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Dementia Care Crisis Looms, Warns Alzheimers NZ

Dementia Care Crisis Looms If Smart Decisions Not Made Soon

The Government needs to act now to prevent a crisis of care for people living with dementia in New Zealand.

Alzheimers New Zealand has today released a semenal piece of research: Economic Impact of Dementia in New Zealand (2008).

Chair, Dr Bryan Bang, said the study, part funded by the Alzheimers New Zealand Charitable Trust and the Ministry of Health, is the first piece of comprehensive research to produce robust data on the prevalence and incidence of dementia, the health system costs, the burden of disease and the cost benefits of delaying institutional care.

Dr Bang said the report shows that the number of people living with dementia is much higher than previously estimated.

He said the report estimates that in 2008 there are an estimated 40,746 New Zealanders with dementia. Of these 12,333 were newly diagnosed in 2008.

Immediate past Chair, Joy Simpson, said: “We have always thought the numbers were higher than our estimates and the Report now confirms this”.

However, she warns that this is just the tip of the iceberg and that New Zealand is potentially facing a dementia epidemic.

“By 2026, the number of New Zealanders with dementia is projected to increase to 74,821. By 2050, there will be 146,699 people with dementia.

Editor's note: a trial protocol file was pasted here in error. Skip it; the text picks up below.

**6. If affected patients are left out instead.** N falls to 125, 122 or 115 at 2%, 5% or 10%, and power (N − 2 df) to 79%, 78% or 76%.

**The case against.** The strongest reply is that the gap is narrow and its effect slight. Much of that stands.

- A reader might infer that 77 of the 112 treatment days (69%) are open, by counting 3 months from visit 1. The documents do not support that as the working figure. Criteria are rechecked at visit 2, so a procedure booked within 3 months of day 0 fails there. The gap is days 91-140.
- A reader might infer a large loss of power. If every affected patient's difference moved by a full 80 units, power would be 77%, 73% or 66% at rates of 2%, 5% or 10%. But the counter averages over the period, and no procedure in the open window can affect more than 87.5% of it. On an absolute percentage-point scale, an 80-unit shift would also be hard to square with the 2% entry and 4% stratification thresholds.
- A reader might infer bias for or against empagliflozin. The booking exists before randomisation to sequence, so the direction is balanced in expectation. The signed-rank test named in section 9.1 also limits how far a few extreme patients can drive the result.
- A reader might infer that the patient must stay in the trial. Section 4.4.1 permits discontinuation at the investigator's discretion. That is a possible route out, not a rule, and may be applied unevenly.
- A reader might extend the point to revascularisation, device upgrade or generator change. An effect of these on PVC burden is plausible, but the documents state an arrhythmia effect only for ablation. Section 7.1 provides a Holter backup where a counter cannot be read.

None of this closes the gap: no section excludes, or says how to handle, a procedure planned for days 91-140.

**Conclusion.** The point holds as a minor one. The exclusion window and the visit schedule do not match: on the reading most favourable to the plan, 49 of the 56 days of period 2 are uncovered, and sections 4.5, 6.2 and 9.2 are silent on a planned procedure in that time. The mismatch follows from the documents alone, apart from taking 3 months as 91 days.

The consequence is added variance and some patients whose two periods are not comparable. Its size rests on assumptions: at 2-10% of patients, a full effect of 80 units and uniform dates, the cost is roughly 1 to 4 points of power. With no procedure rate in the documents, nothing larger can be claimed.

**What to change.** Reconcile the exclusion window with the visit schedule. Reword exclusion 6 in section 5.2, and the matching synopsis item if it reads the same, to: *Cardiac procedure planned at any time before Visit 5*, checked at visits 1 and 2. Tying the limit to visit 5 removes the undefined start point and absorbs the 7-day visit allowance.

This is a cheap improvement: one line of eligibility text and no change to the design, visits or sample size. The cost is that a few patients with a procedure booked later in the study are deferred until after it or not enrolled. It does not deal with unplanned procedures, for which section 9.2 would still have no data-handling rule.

“In the year 2050 more people will be diagnosed with dementia than the total number of people with dementia in 2008” Ms Simpson said.

However, Dr Bang said it’s not all bad news. Alzheimers New Zealand believes our country is well placed to deal with the increasing incidence of dementia as long as appropriate levels of funding and resourcing are put in place.

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“New Zealanders are innovative in their thinking and this will help us come up with the range of options needed to provide appropriate services for people living with dementia - from diagnosis through to residential care.

“The fact is that most of the care is already happening in the community, not in care facilities and this has huge implications for carers and families” he said.

“The cost benefits of supporting people and delaying institutionalisation speak for themselves, but we need to have appropriate funding and resourcing in place to support these families.

Dr Bang said the bright spot is that there is at least some time to plan for this and to prevent it turning into a health care emergency.

ENDS

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